Jerry Lawson (engineer)

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Jerry Lawson
Jerry Lawson Software Engineer.jpg
Born (1940-12-01)December 1, 1940
Brooklyn, New York
Died April 9, 2011(2011-04-09) (aged 70)
Mountain View, California
Alma mater Queens College
Occupation Computer engineer
Children 2

Gerald Anderson "Jerry" Lawson (December 1, 1940 – April 9, 2011)[1][2] was an American electronic engineer known for his work in designing the Fairchild Channel F video game console.[3]

During development of the Channel F in the early-mid 1970s, Lawson was Chief Hardware Engineer[4] and director of engineering and marketing for Fairchild Semiconductor's video game division.[5] He also founded and ran Videosoft, a video game development company which made software for the Atari 2600 in the early 1980s, as the 2600 had displaced the Channel F as the top system in the market.[3]

Lawson along with Ron Jones were the sole black members of the Homebrew Computer Club, a group of early computer hobbyists which would produce a number of industry legends, including Apple founders Steve Jobs and Steve Wozniak.[5] Lawson also produced one of the earliest arcade games, Demolition Derby,[6] which debuted in a southern California pizzeria shortly after Pong. Lawson later worked with the Stanford mentor program and was preparing to write a book on his career.[5]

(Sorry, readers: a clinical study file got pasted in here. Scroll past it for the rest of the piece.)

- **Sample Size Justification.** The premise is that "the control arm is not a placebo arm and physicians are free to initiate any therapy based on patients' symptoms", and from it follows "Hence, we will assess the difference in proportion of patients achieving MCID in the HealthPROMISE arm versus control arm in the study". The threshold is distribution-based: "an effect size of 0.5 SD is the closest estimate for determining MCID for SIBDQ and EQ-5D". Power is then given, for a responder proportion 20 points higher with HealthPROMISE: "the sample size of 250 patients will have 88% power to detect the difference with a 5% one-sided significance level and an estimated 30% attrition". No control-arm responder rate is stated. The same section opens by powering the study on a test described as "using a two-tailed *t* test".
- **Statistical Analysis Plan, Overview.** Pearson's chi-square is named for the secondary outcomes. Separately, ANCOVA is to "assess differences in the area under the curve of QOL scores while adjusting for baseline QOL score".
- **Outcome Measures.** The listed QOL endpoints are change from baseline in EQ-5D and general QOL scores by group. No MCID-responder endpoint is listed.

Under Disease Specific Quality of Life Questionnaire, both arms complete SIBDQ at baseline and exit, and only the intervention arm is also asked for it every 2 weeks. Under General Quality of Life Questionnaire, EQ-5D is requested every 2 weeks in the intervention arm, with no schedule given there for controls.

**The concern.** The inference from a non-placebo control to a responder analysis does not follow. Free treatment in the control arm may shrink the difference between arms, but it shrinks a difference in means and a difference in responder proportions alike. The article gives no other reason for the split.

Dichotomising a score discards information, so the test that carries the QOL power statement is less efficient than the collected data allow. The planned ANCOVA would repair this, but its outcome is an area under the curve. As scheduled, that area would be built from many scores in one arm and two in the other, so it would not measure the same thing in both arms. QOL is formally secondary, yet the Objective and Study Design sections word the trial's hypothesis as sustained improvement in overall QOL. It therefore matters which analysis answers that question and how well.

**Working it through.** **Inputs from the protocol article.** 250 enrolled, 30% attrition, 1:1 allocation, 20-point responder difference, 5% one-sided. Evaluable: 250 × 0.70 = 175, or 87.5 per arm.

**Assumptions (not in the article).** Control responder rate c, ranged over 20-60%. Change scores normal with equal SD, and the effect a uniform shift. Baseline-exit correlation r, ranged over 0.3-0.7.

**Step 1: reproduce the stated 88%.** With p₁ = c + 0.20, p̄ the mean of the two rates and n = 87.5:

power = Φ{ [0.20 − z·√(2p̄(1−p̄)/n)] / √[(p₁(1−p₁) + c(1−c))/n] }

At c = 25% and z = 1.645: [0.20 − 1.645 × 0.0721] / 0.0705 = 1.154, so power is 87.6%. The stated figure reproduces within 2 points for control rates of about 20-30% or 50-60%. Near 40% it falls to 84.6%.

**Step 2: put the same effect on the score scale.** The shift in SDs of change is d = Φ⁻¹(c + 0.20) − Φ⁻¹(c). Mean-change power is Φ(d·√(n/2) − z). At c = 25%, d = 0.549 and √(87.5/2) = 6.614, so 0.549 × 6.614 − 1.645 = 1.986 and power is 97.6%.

In March 2011, Lawson was honored as an industry pioneer by the International Game Developers Association.[7] One month later, he died of complications from diabetes.[8] At the time of his death, he resided in Santa Clara, California.

Footnotes[edit]

  1. ^ Cifaldi, Frank. "Video Game Pioneer Jerry Lawson Dies". 1up. 
  2. ^ [1]
  3. ^ a b "Fairchild Channel F - The First ROM Cartridge Console". About.com.
  4. ^ CG Expo 99 Panel announcement
  5. ^ a b c "Interview: Jerry Lawson, Black Video Game Pioneer". Vintage Computing and Gaming, Feb. 24, 2009.
  6. ^ Demolition Derby at the Killer List of Videogames.
  7. ^ Cassidy, Mike. (2011, March 3). "Gaming industry finally recognizes the work of a pioneer", San Jose Mercury News
  8. ^ Weber, Bruce (April 13, 2011). "Gerald A. Lawson, Video Game Pioneer, Dies at 70". The New York Times. 

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